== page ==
It is beyond the scope of this article (and this writer) to comment upon the technology of the submarine or the technical aspects of submarine warfare. Those are better left to Joseph Coppola whose excellent article, "Submarine Technology and The Bruce-Partington Adventure," may be found at 43 The Baker Street Journal, 146 (September 1993).
Here we consider certain contributions of Arthur Conan Doyle to the promotion of naval preparedness of the Empire and the importance of a strong submarine capability in the naval forces of a great nation. In this effort Doyle had the assistance of a young reporter, lecturer and seeker of elective office whose military dashing and derring-do had captured the attention of the public.
Arthur Conan Doyle and Winston L.S. Churchill met early in the career of the latter. Both of them, you may recall, participated in the Boer War -- Doyle as a doctor with a field-hospital unit and Churchill as an impetuous battle-wise war correspondent.
In 1900, after Conan Doyle had returned home, he was much in demand as an author of mystery fiction and as a speaker. This was the period of public clamour for more of Holmes. ("The Final Problem" was published in 1893; the re-appearance of Sherlock Holmes in installments of "The Hound of the Baskervilles" began in August 1901.) Doyle made a try for Parliament. He stood for election to the Edinburgh seat in 1900, but he was defeated.
By 1900 Churchill had returned as a true war hero. He had name-identification from his great news stories of the war. Added to this were the heroics of capture, war-prisoner, and prison escape -- combined with an uninhibited willingness to talk about himself. He rode the crest of his new-found popularity to elective office, capturing the Oldham seat in Parliament in the 1900 elections.
No documentary evidence has been found to support the suggestion of a close or intimate friendship between these two, but Doyle had a fondness for the courageous young man, and Churchill worked well with the older Doyle. There was a relationship between the two which spanned the years.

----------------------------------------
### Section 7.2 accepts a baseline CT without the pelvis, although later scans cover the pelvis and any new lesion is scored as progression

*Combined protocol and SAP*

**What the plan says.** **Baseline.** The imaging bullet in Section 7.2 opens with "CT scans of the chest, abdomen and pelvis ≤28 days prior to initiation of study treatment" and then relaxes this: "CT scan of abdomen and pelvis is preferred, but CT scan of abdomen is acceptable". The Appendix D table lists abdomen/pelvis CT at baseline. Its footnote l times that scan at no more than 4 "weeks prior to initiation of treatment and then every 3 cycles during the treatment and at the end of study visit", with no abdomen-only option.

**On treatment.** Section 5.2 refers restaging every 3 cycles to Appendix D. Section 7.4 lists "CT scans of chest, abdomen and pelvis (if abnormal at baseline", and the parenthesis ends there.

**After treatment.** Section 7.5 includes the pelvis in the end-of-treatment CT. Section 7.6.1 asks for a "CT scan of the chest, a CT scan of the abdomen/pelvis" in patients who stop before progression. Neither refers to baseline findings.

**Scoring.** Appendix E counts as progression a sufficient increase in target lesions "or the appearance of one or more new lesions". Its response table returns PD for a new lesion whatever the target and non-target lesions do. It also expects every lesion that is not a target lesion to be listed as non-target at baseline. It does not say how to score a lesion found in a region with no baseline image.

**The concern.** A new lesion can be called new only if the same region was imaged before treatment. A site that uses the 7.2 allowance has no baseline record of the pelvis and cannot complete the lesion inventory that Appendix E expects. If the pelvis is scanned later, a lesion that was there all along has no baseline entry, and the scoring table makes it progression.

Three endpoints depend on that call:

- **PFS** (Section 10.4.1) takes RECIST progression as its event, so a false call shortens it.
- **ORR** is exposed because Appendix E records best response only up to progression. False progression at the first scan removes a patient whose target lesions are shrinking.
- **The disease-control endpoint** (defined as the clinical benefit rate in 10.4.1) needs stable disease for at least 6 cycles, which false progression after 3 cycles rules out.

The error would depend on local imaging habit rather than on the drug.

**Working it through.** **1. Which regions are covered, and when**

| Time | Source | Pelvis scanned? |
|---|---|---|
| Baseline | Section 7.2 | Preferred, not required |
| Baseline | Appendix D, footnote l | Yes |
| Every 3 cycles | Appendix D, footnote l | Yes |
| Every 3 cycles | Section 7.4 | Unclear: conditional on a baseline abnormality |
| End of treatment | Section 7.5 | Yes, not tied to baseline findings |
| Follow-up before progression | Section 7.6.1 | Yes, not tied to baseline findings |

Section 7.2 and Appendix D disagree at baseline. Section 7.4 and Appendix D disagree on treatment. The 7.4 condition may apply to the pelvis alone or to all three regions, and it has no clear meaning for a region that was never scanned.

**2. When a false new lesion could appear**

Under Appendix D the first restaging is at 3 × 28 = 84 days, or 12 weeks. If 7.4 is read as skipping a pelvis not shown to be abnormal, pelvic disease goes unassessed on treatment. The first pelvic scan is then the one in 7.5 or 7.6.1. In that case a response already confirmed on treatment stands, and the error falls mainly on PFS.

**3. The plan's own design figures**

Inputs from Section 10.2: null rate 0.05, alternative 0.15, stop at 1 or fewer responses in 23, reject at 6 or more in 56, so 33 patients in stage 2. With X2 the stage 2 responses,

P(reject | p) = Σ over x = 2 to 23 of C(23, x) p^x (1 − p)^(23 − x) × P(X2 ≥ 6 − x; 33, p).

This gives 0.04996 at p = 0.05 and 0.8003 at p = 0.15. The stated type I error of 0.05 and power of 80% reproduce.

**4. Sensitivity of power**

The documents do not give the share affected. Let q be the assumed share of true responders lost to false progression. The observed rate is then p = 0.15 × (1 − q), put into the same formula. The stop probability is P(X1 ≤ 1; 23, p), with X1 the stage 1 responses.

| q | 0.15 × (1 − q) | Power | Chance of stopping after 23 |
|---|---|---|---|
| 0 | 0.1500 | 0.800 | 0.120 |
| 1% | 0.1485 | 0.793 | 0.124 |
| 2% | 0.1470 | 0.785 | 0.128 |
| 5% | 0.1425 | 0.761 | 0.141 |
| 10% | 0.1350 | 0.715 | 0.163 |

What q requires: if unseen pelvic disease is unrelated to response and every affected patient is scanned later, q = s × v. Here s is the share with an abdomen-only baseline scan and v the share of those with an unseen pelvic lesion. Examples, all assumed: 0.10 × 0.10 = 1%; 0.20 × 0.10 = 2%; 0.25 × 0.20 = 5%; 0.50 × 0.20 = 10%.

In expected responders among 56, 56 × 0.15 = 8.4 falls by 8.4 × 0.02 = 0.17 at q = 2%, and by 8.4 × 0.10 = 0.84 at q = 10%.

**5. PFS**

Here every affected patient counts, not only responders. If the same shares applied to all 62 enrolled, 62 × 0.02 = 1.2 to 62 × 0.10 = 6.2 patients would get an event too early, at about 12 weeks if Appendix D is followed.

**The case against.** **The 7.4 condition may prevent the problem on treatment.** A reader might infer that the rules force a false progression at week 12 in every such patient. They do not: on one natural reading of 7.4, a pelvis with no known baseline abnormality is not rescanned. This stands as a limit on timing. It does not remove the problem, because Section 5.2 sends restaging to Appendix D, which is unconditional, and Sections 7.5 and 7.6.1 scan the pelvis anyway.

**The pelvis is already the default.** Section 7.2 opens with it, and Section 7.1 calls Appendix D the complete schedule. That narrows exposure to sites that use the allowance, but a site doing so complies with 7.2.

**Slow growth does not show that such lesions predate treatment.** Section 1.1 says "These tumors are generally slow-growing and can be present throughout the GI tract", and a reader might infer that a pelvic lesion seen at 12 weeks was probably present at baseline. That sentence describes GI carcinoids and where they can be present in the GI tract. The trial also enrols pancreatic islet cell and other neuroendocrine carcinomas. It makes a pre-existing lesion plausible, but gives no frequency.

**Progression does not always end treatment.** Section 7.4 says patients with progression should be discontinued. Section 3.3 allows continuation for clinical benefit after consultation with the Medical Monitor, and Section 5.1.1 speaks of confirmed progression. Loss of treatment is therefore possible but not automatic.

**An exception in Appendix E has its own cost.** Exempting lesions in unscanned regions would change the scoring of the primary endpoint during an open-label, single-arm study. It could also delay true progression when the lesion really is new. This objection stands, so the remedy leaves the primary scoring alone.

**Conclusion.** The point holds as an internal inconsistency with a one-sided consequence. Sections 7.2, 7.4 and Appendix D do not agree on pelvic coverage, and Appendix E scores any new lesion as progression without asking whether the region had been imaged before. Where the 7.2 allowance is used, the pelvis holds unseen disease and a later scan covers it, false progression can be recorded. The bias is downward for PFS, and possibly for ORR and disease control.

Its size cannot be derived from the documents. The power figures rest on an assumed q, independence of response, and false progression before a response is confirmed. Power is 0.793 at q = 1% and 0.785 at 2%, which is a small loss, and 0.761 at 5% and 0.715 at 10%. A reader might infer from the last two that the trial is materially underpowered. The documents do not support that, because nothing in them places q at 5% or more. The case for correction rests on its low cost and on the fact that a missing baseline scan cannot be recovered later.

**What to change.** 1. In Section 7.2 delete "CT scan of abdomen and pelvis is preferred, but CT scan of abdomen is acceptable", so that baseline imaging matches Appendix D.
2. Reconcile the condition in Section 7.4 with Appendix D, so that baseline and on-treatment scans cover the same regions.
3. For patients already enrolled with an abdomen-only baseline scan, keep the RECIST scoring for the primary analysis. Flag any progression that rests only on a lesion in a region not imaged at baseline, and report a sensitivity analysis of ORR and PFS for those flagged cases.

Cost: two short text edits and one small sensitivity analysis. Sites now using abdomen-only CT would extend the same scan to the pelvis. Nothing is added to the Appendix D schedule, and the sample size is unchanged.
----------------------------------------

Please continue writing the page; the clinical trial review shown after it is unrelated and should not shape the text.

"He [Doyle] was ... very fond of the young Winston Churchill, whom he met briefly in Bloemfontein, where Churchill had been a war correspondent. He admired Churchill's energy, bulldog pugnacity, and sheer drive, and continued to see him at intervals for most of his life."
(Charles Higham, "The Adventures of Conan Doyle," W.W.Norton & Company, 1976, p.167)
Shortly after his election in 1900, Churchill was in need of funds and undertook a lecture tour:
"He started out on his lecture tour. With the help of a magic latern, the predecessor of our movie machine, he told attentive audiences about his adventures in the Boer war, particularly his escape from Pretoria. "The greatest names in England took the chair when the young hero spoke. Lord Wolseley led off. Sir Arthur Conan Doyle, the father of Sherlock Holmes, was second. Lord Londonderry, the Marquess of Ava, the Duke of Marlboro put themselves at hi disposal. (Rene Kraus, "Winston Churchill, A Biography," The Literary Guild of America, 1940, p.108)
It is not surprising, then, that Doyle supported Churchill's noble and Herculean effort to fortify and protect the British Isles in those perilous times before the first World War. Churchill was serving as First Lord of the Admiralty. Both he and Doyle recognized the dangers at play.